Navarro has some valid points, which he has had since 2011 when I audited his online Intro Macro course via Coursea. But his ideology may be getting in the way of his assessment of Chinese economic competence. The way they were able to avoid devastation by the GFC in '08 was impressive, even if it did lead to a giant real estate bubble. The US is hardly in a position to fault others for real estate bubbles. Part of this dance was probably made possible by their control over the sizeable state enterprise sector.

My concern is that Trump's rhetoric may be a godsend to the CPC. The Chinese economy has been struggling for the last couple of years and the thing the CPC fears the most is economic failure. Large scale unemployment could produce social unrest and cost the CPC the presumption of 'having the mandate of heaven.' Of course, if they can blame any economic downturn on US disruption, and they certainly will and probably already are, that will greatly aid them surviving the crisis. One thing the Chinese people well understand is the danger of foreign meddling in Chinese affairs.

"It is not necessary to have hope in order to persevere."

by ARGeezer (ARGeezer a in a circle eurotrib daught com) on Thu Feb 2nd, 2017 at 09:13:28 PM EST
Navarro has some valid points, which he has had since 2011 when I audited his online Intro Macro course via Coursea.

If his argument is that the Germans are undervaluing the euro relative to other currencies in a systematic way -- then no, his points are not valid.  And, in any case, we're free to adjust our policy, even if he were right.

The internal balances of the eurozone are not the same as the external balances of the global currency system, as Luis noted.  New York running a trade surplus with Mississippi doesn't imply the US is out of balance with the eurozone.

Navarro's just an idiot.

Be nice to America. Or we'll bring democracy to your country.

by Drew J Jones (pedobear@pennstatefootball.com) on Wed Feb 8th, 2017 at 03:48:27 AM EST
[ Parent ]
I certainly agree with your last paragraph, but don't agree with you on Germany's actions. Supporting the independence of the ECB, especially when it has historically acted in Germany's interests, is just one thing. Opposing resolutely any changes to overall policy that might provide mutually beneficial recycling of Eurozone member state surpluses into Eurozone member state deficit countries in the form of profitable investments, the profits from which would, after all, flow first to the creditor states, is just one problem. Due to German intransigence monetary policy by the ECB is the about the ONLY tool available and the ECB is still strongly constrained about how extensively it can use monetary policy and other 'tricks' like QE. But then, who is the champion of economic sanity for the Eurozone? Varoufakis at least tried.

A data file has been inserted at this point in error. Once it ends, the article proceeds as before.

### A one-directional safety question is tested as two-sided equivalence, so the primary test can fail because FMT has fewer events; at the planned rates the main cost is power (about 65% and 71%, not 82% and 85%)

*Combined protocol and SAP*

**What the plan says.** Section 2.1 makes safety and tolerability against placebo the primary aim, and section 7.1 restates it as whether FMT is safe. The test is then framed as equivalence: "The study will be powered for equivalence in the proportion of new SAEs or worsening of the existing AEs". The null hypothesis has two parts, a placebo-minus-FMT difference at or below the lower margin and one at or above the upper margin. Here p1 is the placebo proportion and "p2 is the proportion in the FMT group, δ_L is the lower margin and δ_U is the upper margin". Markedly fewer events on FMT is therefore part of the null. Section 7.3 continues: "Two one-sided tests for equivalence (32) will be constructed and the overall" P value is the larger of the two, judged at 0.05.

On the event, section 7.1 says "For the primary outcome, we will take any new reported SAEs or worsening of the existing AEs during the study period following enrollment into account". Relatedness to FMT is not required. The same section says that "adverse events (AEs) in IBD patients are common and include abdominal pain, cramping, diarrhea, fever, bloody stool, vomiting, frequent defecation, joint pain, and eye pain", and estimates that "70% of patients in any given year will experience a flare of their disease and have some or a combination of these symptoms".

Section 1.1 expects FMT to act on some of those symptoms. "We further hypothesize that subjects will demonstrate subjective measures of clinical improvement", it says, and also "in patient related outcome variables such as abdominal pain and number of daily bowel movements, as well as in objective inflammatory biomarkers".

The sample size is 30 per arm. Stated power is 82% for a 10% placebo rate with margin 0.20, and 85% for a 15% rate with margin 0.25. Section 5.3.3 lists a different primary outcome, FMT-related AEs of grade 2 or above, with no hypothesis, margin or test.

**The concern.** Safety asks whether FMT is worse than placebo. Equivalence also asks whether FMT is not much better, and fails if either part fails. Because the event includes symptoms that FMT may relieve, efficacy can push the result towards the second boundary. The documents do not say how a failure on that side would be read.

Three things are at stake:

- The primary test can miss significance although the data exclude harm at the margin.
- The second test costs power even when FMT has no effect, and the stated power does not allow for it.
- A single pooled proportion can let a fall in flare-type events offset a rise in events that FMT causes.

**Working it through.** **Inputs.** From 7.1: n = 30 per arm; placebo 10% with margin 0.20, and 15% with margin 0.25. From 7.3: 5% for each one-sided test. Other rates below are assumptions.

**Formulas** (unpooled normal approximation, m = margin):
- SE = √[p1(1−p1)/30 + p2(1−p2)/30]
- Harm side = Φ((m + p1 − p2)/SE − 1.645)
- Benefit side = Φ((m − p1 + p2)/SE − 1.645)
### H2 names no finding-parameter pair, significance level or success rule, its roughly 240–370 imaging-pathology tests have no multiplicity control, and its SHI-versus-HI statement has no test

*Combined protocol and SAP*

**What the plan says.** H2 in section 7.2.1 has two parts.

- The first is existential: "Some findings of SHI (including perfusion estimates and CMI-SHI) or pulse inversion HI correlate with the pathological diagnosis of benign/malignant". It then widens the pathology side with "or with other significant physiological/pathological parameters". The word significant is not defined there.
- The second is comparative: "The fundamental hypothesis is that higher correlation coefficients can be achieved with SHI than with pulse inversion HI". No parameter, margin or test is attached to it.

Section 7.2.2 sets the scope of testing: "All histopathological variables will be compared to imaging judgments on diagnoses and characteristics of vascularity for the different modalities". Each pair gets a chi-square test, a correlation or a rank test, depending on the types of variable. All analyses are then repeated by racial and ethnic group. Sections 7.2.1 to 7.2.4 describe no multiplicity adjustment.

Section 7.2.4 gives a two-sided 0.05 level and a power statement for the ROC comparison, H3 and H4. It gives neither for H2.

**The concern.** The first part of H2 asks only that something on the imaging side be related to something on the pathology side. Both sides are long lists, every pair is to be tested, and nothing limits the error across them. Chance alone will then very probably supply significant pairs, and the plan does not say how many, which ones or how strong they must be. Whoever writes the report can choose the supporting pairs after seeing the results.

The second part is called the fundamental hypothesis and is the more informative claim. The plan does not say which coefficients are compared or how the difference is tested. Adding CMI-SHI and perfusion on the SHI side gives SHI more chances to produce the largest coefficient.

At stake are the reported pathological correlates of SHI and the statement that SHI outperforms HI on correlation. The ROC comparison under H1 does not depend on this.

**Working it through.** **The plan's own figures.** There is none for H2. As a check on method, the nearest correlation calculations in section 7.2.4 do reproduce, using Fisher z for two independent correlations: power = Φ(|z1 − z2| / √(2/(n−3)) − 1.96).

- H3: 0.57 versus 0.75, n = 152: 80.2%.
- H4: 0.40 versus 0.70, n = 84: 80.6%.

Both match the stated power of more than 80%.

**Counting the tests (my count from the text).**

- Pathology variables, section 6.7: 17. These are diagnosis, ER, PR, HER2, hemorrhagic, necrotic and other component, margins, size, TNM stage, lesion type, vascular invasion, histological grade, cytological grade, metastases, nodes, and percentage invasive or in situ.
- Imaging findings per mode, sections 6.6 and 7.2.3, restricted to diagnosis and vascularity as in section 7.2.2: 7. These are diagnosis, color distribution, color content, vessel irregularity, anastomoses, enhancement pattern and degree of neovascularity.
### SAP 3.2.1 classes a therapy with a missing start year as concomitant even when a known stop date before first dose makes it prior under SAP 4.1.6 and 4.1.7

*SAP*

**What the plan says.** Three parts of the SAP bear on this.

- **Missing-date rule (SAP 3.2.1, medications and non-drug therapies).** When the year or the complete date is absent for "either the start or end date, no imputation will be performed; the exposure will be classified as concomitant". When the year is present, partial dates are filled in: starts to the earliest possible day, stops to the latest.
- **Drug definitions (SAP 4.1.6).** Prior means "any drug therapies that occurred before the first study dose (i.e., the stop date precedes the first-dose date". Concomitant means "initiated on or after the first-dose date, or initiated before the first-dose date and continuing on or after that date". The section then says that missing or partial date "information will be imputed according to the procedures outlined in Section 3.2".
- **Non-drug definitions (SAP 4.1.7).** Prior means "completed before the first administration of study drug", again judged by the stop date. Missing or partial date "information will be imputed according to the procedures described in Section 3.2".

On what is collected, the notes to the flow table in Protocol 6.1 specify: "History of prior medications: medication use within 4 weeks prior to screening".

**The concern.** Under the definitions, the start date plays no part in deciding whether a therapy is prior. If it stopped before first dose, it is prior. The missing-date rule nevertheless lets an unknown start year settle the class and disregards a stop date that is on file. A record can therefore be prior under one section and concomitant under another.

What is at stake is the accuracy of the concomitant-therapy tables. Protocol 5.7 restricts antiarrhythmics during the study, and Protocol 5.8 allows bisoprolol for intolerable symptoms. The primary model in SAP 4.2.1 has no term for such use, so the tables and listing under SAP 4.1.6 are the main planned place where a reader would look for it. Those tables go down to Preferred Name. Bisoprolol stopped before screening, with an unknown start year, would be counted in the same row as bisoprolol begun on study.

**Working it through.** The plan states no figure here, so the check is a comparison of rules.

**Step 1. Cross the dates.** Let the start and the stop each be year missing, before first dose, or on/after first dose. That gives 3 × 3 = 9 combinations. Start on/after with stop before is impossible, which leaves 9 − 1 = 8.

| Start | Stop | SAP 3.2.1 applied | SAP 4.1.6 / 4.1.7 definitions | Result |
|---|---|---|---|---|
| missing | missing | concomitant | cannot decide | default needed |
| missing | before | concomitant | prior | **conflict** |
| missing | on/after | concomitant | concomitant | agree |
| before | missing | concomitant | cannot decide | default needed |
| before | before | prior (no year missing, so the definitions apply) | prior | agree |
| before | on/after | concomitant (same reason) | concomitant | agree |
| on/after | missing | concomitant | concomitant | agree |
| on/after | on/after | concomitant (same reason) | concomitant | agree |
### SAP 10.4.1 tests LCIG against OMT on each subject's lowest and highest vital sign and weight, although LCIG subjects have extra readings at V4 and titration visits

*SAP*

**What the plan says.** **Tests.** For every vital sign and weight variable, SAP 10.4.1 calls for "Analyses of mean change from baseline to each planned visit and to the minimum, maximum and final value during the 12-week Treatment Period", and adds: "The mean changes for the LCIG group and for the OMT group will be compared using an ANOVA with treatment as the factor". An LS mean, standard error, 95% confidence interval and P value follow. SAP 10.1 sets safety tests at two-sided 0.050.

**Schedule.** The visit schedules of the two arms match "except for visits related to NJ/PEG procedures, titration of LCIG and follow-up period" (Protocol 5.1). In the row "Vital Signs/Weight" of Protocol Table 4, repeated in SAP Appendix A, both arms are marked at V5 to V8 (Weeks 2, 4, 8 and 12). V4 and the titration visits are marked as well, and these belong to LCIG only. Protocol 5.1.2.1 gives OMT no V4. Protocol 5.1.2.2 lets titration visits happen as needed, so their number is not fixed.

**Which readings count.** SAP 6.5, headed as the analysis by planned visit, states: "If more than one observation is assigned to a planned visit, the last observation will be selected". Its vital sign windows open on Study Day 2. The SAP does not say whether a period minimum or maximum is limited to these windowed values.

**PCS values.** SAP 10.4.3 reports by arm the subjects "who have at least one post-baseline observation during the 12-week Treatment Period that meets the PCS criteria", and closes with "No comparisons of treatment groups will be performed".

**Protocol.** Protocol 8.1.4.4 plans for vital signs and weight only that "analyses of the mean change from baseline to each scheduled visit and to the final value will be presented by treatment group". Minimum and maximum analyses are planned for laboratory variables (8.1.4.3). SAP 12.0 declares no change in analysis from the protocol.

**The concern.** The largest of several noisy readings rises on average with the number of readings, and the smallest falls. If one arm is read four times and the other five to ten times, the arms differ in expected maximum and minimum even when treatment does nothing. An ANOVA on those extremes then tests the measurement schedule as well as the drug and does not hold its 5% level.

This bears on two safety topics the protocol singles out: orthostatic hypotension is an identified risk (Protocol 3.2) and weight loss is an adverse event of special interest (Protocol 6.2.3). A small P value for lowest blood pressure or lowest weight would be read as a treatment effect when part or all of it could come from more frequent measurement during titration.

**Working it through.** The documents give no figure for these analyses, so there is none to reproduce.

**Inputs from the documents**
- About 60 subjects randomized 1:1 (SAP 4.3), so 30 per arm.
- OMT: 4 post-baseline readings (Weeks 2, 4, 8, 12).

"It is not necessary to have hope in order to persevere."
by ARGeezer (ARGeezer a in a circle eurotrib daught com) on Wed Feb 8th, 2017 at 03:50:12 PM EST
[ Parent ]
I mean that so much of a recycling project makes such sound economic sense that it is folly that Germany is not pushing it in its own self interest. That is because of the consequences of playing to least common denominator prejudices of the German people by Merkel et al.

As has been pointed out, making retirement health care equally available in all countries for citizens of any state could enable Germans to retire in warmer climates where it is cheaper to live while still receiving the same quality of health care. And the provision of that health care in countries such as Spain, Italy and Greece would be a great boon to their economy, as would the expenditures of the retirees in their countries. Much like New Yorkers retiring in Florida.

This ain't rocket science. It is entrenched tribal stupidity become national policy.

"It is not necessary to have hope in order to persevere."